Every brand is in a different stage within its relationship with consumers. One of the things that is important beyond what we discussed earlier is that the first meeting is very important. Getting the brand to meet the consumer under the right circumstances. Whether that is a compelling sampling program or a compelling environment to try the brand for the first time. A second point is, I mentioned special consumers, every brand has them. I like to call them “influencers.” At some point you have to rely on your consumers as well, so your brand has to concentrate on getting your influencers to pass on your brand message. It might be different people for different groups, it’s the “foodie,” or the “athlete,” but those are the people you need to engage. Think about relationships, when you get into a good one, you want to shout it from the rooftops. The same thing happens with brands. If brands can work on encouraging this pass-along, this word-of-mouth, it’s going to make that much stronger. Even with all of the “screen-society” we have, still 90% of word of mouth marketing exists in person-to-person context. Meaning either we are in person or on the phone.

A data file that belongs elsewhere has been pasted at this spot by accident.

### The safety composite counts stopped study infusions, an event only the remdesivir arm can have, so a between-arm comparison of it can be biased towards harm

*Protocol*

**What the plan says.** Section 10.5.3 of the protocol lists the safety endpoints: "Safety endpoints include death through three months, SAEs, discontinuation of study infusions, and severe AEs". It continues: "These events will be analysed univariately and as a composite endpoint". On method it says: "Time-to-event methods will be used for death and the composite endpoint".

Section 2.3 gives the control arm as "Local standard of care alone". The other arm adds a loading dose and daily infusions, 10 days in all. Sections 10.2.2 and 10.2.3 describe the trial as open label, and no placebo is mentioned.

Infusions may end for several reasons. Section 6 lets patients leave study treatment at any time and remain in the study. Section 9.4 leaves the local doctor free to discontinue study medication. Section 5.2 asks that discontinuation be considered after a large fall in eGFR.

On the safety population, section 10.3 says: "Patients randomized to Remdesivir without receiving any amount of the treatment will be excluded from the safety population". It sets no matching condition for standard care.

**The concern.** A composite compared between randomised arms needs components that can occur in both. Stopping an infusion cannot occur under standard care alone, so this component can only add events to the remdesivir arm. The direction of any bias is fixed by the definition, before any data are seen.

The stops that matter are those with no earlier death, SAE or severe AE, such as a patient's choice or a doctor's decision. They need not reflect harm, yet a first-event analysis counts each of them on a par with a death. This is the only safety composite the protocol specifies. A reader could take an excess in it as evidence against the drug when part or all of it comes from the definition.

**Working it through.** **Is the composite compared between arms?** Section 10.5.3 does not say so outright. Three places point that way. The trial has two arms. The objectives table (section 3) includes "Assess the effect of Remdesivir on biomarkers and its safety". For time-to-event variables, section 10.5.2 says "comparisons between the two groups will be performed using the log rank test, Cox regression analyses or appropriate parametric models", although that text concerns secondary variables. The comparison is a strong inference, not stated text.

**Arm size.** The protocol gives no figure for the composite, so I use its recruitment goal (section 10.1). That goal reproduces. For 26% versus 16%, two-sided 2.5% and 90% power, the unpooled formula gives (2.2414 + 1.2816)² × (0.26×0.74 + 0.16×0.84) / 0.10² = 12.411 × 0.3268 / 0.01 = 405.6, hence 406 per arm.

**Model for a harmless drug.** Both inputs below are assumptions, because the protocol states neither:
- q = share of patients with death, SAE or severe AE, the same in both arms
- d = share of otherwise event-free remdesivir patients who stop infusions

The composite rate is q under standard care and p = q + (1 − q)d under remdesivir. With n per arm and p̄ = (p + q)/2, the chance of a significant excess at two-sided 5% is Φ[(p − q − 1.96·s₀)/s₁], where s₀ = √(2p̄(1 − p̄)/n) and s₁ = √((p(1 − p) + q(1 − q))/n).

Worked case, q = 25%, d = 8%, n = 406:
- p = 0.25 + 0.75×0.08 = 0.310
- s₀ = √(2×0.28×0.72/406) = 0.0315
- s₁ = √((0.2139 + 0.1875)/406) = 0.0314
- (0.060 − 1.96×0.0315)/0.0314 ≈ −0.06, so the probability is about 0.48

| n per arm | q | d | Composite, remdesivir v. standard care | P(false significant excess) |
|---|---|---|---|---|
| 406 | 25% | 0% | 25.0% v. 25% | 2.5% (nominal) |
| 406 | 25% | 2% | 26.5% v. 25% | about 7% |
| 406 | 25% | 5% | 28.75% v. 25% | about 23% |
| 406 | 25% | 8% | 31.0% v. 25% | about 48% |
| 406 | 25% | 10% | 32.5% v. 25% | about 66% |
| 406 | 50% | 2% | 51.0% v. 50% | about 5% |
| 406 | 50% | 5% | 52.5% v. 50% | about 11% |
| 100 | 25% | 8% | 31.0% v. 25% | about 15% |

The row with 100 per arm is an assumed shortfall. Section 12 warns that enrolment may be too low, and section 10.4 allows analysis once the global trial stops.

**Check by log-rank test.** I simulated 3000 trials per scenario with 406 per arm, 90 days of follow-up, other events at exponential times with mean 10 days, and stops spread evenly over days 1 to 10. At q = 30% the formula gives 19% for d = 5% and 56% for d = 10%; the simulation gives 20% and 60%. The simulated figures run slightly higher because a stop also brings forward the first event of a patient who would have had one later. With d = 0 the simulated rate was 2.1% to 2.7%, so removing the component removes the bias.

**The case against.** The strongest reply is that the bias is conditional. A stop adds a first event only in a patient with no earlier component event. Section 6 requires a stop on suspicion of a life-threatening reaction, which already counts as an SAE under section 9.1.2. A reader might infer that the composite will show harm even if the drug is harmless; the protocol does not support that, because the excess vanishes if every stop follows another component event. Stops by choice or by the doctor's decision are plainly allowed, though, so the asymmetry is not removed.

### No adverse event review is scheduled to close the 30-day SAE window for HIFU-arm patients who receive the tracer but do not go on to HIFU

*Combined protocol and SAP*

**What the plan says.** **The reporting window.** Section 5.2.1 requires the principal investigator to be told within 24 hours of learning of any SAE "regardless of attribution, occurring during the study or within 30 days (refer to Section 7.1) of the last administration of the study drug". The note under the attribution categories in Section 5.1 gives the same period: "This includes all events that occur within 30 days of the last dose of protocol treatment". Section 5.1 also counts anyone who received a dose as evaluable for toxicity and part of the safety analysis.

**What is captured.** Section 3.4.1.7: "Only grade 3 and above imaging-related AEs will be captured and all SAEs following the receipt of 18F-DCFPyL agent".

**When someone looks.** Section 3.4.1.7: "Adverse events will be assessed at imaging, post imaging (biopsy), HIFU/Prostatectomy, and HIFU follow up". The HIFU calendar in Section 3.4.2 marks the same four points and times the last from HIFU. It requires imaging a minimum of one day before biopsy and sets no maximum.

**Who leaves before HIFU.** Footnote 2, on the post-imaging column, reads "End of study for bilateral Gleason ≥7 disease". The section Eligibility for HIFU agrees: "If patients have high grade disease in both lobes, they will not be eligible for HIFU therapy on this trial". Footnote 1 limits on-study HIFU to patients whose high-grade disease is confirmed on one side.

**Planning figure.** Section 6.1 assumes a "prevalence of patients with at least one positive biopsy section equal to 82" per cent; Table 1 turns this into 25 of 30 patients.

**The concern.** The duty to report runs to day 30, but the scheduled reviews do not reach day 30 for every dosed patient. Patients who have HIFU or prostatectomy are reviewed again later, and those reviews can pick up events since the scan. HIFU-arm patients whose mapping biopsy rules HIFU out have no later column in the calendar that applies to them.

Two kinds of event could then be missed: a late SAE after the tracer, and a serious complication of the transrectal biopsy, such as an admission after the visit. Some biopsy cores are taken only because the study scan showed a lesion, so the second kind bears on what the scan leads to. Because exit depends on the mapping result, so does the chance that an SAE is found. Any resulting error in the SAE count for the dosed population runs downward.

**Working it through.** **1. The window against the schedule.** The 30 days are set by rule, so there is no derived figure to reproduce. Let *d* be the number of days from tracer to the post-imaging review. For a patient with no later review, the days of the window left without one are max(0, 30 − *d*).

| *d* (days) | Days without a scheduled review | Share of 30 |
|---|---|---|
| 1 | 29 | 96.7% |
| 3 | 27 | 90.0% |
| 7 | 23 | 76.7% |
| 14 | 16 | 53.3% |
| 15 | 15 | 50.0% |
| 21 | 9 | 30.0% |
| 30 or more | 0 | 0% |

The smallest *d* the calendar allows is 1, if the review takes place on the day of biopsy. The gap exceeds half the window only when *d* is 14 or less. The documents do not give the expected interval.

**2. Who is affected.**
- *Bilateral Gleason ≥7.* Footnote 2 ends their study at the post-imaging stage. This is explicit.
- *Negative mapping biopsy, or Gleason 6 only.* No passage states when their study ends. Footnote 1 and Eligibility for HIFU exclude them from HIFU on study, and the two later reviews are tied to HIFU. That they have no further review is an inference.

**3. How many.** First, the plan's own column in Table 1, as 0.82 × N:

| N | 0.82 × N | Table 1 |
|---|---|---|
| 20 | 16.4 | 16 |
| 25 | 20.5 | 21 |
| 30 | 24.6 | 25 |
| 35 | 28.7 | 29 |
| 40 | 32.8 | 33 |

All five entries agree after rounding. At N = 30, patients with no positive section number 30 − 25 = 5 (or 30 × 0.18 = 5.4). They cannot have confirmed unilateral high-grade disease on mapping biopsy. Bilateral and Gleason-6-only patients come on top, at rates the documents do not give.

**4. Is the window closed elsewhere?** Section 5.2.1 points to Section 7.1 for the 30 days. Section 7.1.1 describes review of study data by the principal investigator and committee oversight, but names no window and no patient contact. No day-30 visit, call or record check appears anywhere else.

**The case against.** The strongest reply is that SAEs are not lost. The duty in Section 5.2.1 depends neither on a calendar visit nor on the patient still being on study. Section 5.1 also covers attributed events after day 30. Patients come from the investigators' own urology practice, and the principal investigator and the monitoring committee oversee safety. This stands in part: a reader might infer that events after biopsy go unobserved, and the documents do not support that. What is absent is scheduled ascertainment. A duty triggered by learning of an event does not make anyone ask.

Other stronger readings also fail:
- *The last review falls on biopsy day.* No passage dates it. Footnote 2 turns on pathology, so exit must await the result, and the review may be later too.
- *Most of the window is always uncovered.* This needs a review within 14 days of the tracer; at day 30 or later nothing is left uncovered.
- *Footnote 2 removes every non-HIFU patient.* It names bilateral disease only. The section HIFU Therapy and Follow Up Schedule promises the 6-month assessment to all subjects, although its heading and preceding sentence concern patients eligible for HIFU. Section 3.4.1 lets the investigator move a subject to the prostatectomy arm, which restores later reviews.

Thank you to Tim Halloran for taking the time to speak with me. His research is focusing on helping companies to not only create relationships with consumers that will benefit their bottom line, but ideally will benefit the consumers as well.